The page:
AUSTRAC (Australian Transaction Reports and Analysis Centre) has been given the power to regulate cryptocurrency providers in the country in a bid to counter terrorism funding and money laundering.
The Australian financial intelligence agency can now demand digital currency companies report to them any suspicious transactions.
It is thought that fewer than 100 such companies exist in Australia at the moment, and approximately 20 have signed up to AUSTRAC.
AUSTRAC CEO Nicole Rose said: ““It’s recognised that this reform will help protect their business operations from money laundering and terrorism financing, while regulation will also help strengthen public and consumer confidence in the sector.
“AUSTRAC now has increased opportunities to facilitate the sharing of financial intelligence and information relating to the use of digital currencies, such as bitcoin and other cryptocurrencies, with its industry and government partners.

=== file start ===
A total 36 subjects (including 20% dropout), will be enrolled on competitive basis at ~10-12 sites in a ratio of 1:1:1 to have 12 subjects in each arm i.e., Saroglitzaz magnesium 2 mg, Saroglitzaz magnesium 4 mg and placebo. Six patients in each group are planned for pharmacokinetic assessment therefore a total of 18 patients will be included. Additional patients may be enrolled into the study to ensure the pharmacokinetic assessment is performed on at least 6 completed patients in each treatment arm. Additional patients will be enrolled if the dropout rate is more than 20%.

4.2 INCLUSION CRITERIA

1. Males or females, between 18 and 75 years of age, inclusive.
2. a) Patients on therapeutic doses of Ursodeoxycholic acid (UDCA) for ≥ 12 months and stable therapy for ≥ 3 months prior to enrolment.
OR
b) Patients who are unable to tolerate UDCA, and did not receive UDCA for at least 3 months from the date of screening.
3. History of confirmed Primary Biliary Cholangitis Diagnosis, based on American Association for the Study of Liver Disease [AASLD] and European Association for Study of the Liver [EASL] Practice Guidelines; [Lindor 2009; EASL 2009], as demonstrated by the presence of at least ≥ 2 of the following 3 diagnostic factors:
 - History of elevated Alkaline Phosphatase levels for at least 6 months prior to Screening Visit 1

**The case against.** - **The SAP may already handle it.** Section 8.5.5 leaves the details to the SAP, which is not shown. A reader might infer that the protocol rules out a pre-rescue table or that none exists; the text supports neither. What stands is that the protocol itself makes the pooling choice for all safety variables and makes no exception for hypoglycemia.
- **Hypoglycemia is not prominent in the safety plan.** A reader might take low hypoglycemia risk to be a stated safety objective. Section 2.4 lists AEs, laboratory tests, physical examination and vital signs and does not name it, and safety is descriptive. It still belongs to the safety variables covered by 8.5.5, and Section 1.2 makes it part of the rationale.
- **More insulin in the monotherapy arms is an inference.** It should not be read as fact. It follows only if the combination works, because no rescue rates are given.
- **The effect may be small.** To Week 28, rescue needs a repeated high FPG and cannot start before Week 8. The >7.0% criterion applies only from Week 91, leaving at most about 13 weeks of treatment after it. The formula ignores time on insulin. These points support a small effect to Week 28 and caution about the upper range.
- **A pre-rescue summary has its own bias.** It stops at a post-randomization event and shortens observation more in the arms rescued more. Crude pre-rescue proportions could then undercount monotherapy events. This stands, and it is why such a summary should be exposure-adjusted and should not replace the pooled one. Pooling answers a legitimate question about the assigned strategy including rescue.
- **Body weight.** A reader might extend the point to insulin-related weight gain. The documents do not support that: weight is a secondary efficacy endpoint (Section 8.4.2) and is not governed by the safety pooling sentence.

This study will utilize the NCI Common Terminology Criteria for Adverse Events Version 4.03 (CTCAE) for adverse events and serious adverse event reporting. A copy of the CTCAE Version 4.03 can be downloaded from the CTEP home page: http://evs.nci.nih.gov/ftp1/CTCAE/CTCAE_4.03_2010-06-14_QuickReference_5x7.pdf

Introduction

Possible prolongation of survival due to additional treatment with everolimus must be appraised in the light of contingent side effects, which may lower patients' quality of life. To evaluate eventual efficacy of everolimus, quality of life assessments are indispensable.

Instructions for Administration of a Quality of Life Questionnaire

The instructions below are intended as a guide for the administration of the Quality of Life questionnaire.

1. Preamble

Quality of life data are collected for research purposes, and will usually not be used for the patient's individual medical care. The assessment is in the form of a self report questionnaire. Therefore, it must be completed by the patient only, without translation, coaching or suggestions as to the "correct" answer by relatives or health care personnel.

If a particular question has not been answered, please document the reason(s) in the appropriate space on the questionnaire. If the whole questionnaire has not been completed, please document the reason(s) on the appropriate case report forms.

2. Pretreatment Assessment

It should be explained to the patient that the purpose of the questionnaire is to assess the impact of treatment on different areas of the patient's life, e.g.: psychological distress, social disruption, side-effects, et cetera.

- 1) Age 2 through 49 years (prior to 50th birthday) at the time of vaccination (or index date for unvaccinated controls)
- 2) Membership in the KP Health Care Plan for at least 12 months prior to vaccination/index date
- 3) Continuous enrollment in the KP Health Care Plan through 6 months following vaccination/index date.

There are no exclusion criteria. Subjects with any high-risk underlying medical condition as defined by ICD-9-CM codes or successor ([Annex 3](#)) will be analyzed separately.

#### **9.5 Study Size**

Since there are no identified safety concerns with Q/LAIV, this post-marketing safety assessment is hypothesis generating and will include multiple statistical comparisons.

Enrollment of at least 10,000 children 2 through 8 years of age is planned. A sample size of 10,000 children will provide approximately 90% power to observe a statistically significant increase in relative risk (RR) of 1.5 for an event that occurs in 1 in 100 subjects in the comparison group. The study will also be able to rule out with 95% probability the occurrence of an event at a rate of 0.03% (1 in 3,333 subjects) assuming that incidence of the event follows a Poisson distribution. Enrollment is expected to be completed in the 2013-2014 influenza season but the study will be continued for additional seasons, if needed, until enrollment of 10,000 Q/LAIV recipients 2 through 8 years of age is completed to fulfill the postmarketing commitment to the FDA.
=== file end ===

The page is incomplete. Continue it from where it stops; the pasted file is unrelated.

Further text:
“The information that these businesses will collect and report to AUSTRAC will have immediate benefit in the fight against serious crime and terrorism financing.”
AUSTRAC’s most recent high profile legal pursuit has been centred around Commonwealth Bank, which it accuses of breaching anti-money laundering legislation on 53,000 sperate occasions. If the maximum penalty is carried for each offence ($18mn), then the total fine could breach $1trn.
In a study released by AUSTRAC last year, cyber fraud, money laundering and insider trading were found to be the three biggest threats posed by organised crime gangs to the Australian financial system.